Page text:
This book is the first systematic comparison of the civic integration of Jews in the United States and France--specifically, from the two countries' revolutions through the American republic and the Napoleonic era (1775-1815). Frederic Jaher develops a vehicle for a broader and uniquely rich analysis of French and American nation-building and political culture. He returns grand theory to historical scholarship by examining the Jewish encounter with state formation and Jewish acquisition of civic equality from the perspective of the "paradigm of liberal inclusiveness" as formulated by Alexis de Tocqueville and Louis Hartz.
Jaher argues that the liberal paradigm worked for American Jews but that France's illiberal impulses hindered its Jewish population in acquiring full civic rights. He also explores the relevance of the Tocqueville-Hartz theory for other marginalized groups, particularly blacks and women in France and America. However, the experience of these groups suggests that the theory has its limits.
A central issue of this penetrating study is whether a state with democratic-liberal pretensions (America) can better protect the rights of marginalized enclaves than can a state with authoritarian tendencies (France). The Tocqueville-Hartz thesis has become a major issue in political science, and this book marks the first time it has been tested in a historical study. "The Jews and the Nation" returns a unifying theory to a discipline fragmented by microtopical scholarship.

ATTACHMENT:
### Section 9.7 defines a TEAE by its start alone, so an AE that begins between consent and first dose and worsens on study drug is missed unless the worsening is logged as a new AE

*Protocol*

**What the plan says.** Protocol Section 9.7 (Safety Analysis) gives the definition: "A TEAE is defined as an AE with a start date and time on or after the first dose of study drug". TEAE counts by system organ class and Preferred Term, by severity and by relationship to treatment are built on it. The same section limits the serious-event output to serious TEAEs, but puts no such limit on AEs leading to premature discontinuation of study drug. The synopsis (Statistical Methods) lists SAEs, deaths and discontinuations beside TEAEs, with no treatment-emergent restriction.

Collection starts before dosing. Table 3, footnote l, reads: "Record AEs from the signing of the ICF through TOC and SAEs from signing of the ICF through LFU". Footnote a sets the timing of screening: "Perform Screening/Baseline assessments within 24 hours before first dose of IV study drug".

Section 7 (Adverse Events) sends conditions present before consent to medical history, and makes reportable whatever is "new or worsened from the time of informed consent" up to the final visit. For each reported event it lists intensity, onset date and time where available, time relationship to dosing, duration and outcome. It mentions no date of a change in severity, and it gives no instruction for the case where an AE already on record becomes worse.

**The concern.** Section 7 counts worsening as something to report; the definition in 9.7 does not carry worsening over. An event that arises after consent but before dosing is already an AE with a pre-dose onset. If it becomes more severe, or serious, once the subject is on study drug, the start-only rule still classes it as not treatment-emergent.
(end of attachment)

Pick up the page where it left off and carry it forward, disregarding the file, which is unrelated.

"[A] well-written and well-argued explanation of the way in which the fate of Jews expressed itself in France and the United States. This is a work of unimpeachable and imaginative scholarship."--Jerusalem Report "This is a thoughtful, original, and systematic comparison of the civic integration of Jews in the United States and France from the period of the American and French revolutions through the beginnings of the American republic and the Napoleonic era... [A] signal contribution to American Jewish historiography and to American ethnic history in general."--Robert Rockaway, Journal of American History